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Buy the book!
Linux Server Hacks
by Rob Flickenger
January 2003
More Info

HACK
#73
Global Search and Replace with Perl
Manipulate files and streams with arbitrary Perl substitutions, without a script
Comments on this hack: 1
[Discuss | Link to this hack]

There are a couple of switches that make Perl a very useful command-line editing tool. Learn these switches, and you too can learn how to mumble magic Perl one-liners to confound your friends (and frighten your project manager).

The first is -e. Give Perl a -e followed by a line of code, and it will run it as if it were an ordinary Perl script:

rob@catlin:~$ perl -e 'print "Hi, Ma!\n"'
Hi, Ma!

Note that a trailing ; isn't needed on one-liners. It's generally a good idea to wrap your line in single quotes to prevent the shell from attempting to interpret special characters (like the ! and \ above).

The next switch is a little more complicated, it but becomes second nature once you start using it: -p. From perldoc perlrun:

-p causes Perl to assume the following loop around your
program, which makes it iterate over filename arguments 
somewhat like sed:

LINE:
while (<>) {
... # your program goes here
} continue {
print or die "-p destination: $!\n";
}

The line in question ($_) is automatically printed on every iteration of the loop. If you combine -p and -e, you get a one-liner that iterates over every file on the command line or on the text fed to it on STDIN. For example, here's a complicated cat command:

rob@catlin:~$ perl -pe 1 /etc/hosts
#
# hosts This file describes a number of hostname-to-address
# mappings for the TCP/IP subsystem.
#

# For loopbacking.
127.0.0.1 localhost

The 1 is just a return code (as if you entered 1; in a Perl script, which is equivalent to return 1;). Since the lines are printed automatically, we don't really need the program we specify with -e to do anything.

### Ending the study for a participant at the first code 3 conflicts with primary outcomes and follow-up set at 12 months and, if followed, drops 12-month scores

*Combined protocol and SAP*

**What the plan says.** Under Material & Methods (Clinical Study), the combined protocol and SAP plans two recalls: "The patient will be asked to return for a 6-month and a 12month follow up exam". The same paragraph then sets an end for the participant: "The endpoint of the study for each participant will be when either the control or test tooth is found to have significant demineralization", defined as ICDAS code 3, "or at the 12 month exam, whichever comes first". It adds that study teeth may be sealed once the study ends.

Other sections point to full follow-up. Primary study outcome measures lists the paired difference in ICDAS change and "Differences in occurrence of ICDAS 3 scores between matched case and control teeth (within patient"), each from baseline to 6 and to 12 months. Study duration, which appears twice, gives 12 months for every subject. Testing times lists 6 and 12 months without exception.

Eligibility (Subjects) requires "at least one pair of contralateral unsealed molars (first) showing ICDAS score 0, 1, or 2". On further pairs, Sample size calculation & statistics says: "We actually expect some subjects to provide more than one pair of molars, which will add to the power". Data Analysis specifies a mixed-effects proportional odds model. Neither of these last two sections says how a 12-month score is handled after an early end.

Where it gets interesting is in providing a bit of code to manipulate the current line before it gets printed. For example, suppose you wanted to append the local machine name to the localhost line:

rob@catlin:~$ perl -pe 's/localhost/localhost $ENV{HOSTNAME}/' /etc/hosts
#
# hosts This file describes a number of hostname-to-address
# mappings for the TCP/IP subsystem.
#

# For loopbacking.
127.0.0.1 localhost catlin.nocat.net

or maybe you'd like to manipulate your inetd settings:

rob@caligula:~$ perl -pe 's/^(\s+)?(telnet|shell|login|exec)/# $2/' \  /etc/inetd.conf

That will print the contents of /etc/inetd.conf to STDOUT, commenting out any uncommented telnet, shell, login, or exec lines along the way. Naturally, we could redirect that back out to a file, but if we just want to edit a file in place, there's a better way: the -i switch.

-i lets you edit files in place. So, to comment out all of the above lines in /etc/inetd.conf, you might try:

root@catlin:~# perl -pi -e 's/^(\s+)?(telnet|shell|login|exec)/# $2/' /etc/inetd.conf

or better yet:

root@catlin:~# perl -pi.orig -e 's/^(\s+)?(telnet|shell|login|exec)/# $2/' /etc/inetd.conf

The second example will backup /etc/inetd.conf to /etc/inetd.conf.orig before changing the original. Don't forget to HUP inetd to make your changes take.

It's just as easy to edit multiple files in place at the same time. You can specify any number of files (or wildcards) on the command line:

rob@catlin:~$ perl -pi.bak -e 's/bgcolor=#ffffff/bgcolor=#000000/i' *.html

This will change the background color of all html pages in the current directory from white to black. Don't forget that trailing i to make the match case insensitive (to match bgcolor=#FFFFFF or even BGColor=#FfFffF).

What if you're in the middle of working on a CVS project, and need to change the CVS server that you'd like to commit to? It's easy, if you pipe the output of a find through an xargs running a perl -pi -e:

schuyler@ganesh:~/nocat$ find -name Root | xargs perl -pi -e 
    's/cvs.oldserver.com/cvs.newserver.org/g'

Then reset your $CVSROOT and do your CVS check in as normal, and your project will automagically end up checked into cvs.newserver.org.

Using Perl from the command line can help you do some powerful transformations on the fly. Study your regular expressions, and use it wisely, and it can save piles of hand edits.

See also:


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